Why women in their 40s get more headaches

My mother-in-law had not had a migraine for a long time and then in her late 40s, the migraines started coming strong and furious. Headache and migraine (severe one-sided headache) can be caused when estrogen is withdrawn or reduced. Some women get estrogen-withdrawal headaches near the end of their menstrual cycle when estrogen levels are low. Women taking birth control pills may experience headaches or migraines during the week or days when the pill does not contain estrogen. Postmenopausal women, who are on HRT (Hormone Replacement Therapy), may also suffer headaches during the no-estrogen regimen. Women are particularly prone to estrogen-withdrawal headaches or migraines during the perimenopausal period, the period before menopause. Usually, this is the time when women are in their 40s.

Menstrual cycle

Not all headaches or migraines are caused or worsen by a drop in estrogen levels, but studies have found that 75 percent of migraines in adults occur in women. Before puberty, girls and boys experience similar rates of migraines, but after puberty, the rates skyrocket for girls. Ordinary headaches usually occur near the end of the period, while migraine headaches may also come at the beginning or two days before the start of the period. Scientists believe that estrogen controls serotonin and other neurotransmitters in the brain, which control chemicals that can dilate or constrict blood vessels to cause a headache.

Contraceptive pills

Most contraceptive pills contain an estrogen and a progestin (a synthetic for of progesterone) to stop ovulation. Generally, birth control pills contain hormones for 21 days and then seven pills are placebos, devoid of hormone, to allow for menstrual bleeding. Women who get migraines or period-associated headaches get them during the week when they take the pills without hormone.

Women in their 40s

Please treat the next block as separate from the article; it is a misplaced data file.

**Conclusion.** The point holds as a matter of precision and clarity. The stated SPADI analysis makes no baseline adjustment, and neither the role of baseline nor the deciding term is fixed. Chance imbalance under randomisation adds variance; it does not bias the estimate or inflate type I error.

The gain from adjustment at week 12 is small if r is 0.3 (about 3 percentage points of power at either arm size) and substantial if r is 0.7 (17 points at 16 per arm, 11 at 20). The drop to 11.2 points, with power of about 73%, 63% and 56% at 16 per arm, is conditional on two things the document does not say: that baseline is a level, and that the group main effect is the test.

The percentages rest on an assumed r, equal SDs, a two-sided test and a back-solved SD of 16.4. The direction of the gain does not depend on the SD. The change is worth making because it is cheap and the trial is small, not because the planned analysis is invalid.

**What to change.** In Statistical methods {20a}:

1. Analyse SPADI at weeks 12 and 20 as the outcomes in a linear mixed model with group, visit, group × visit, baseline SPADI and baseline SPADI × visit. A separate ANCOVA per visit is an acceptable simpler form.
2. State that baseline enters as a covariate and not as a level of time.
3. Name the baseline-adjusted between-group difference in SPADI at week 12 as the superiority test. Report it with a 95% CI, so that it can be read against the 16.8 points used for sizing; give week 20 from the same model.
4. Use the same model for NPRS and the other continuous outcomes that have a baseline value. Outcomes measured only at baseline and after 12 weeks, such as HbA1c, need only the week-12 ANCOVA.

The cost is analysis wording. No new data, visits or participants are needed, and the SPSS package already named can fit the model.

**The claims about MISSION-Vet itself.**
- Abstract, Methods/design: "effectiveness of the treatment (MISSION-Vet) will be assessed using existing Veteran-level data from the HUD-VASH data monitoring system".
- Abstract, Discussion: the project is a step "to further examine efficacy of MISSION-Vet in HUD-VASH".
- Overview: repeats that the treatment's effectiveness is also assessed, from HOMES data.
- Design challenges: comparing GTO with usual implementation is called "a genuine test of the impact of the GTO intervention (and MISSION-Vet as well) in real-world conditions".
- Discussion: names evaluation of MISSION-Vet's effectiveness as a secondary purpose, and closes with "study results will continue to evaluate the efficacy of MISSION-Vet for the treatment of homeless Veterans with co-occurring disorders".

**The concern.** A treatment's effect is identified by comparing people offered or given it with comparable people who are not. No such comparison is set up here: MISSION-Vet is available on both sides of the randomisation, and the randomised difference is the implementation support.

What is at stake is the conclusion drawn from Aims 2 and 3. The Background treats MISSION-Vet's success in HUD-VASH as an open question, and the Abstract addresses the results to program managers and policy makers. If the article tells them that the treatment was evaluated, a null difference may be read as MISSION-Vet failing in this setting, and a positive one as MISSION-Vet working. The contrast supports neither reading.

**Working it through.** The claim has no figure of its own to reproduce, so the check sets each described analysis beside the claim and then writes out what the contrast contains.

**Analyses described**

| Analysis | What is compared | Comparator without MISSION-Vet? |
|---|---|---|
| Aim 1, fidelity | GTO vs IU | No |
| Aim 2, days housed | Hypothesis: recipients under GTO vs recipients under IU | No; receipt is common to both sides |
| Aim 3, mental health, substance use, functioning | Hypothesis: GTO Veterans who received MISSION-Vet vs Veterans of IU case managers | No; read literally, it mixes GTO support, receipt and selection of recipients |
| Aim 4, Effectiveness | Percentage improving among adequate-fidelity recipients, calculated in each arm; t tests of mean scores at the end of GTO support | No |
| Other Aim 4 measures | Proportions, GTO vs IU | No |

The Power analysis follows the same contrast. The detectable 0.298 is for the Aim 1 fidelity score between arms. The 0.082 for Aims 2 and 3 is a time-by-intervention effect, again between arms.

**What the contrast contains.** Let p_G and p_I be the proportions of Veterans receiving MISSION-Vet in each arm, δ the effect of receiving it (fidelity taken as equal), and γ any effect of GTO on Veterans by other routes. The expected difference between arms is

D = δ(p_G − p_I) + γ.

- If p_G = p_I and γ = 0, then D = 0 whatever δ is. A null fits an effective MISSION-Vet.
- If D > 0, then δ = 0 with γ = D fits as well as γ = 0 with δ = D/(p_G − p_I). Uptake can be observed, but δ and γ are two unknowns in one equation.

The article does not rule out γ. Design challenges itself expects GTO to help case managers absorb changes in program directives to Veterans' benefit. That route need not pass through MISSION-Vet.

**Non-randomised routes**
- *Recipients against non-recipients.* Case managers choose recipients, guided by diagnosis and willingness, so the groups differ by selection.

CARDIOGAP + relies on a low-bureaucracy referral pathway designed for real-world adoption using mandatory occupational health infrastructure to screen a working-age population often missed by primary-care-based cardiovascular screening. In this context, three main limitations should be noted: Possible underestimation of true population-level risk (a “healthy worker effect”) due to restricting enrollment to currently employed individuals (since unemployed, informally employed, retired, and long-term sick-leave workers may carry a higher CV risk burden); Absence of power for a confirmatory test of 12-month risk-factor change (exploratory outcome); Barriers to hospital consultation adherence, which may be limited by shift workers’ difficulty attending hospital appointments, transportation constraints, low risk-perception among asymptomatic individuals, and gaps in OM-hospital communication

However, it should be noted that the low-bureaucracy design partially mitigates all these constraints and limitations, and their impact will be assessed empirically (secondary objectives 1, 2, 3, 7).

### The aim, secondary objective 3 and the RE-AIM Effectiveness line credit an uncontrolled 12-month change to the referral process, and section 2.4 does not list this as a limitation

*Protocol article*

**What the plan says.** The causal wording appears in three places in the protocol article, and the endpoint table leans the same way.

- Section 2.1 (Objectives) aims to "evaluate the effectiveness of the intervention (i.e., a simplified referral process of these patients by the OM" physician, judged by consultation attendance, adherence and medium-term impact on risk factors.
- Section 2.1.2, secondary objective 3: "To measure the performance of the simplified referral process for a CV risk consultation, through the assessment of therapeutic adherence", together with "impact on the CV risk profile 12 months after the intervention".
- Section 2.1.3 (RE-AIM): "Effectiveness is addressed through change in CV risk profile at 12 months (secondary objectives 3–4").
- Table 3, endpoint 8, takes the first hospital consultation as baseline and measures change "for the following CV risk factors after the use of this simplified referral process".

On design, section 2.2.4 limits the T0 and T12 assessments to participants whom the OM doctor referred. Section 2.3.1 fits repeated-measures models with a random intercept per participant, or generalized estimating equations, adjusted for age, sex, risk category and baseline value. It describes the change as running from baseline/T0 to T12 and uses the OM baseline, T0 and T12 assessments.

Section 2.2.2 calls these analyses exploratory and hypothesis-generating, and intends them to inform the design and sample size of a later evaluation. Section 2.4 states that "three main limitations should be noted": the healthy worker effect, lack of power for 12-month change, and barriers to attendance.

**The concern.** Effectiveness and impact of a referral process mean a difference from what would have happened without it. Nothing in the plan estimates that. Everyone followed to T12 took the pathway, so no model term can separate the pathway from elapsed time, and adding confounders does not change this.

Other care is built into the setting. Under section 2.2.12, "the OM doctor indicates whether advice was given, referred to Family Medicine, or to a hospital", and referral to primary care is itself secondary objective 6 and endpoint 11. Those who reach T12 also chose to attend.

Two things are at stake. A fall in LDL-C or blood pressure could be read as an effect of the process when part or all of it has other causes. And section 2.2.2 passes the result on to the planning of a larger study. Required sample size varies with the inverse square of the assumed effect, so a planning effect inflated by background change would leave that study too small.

Many women enter their perimenopausal period in their 40s. This period may last for several years and is associated with wildly fluctuating hormone levels. As the ovaries start to shut down, periods become irregular, longer or shorter, and more or less frequent. Estrogen levels may reach higher levels than ever before and then drop to undetectable levels. Women who suffer from migraines may have much worse migraines during this period. Even women who never had menstrual headaches before may start to have them. Interestingly, once women reach menopause and produce much less estrogen, they stop having hormone-related headaches and migraines. The fluctuations or rapid drop in estrogen may be the root cause of estrogen-withdrawal headaches.


When estrogen was given to women with menstrual headaches, some studies showed significant improvement. But it is not advisable to supplement with estrogen because of safety concerns. However, women on HRT may benefit from continuous estrogen treatment such as provided by an estrogen patch. An estrogen patch may also help women on birth control pills during the week they are on placebo pills.

The usual treatment for menstrual headaches includes treatment also used for other types of headaches:

  • Apply an icepack or cold compress to the painful area.
  • Take non-steroidal anti-inflammatories such as aspirin, ibuprofen or naproxen.
  • Take pain medication such as acetaminophen.
  • Start taking medication a few days before you get a headache (if they are regular) to prevent a menstrual headache.
  • Use another type of contraceptive if birth control pills give you headaches or migraines.
  • Reduce fluid retention by lowering your salt intake a few days before your period, because menstrual headaches are associated with fluid retention.
  • Use prescription medication for severe headaches or migraines.

If you are in your 40s and have entered the perimenopausal period, use the same treatment for estrogen-withdrawal headaches as for menstrual headaches. Besides eating a healthy low-salt diet and taking medication, try to avoid stress to prevent headaches and migraines.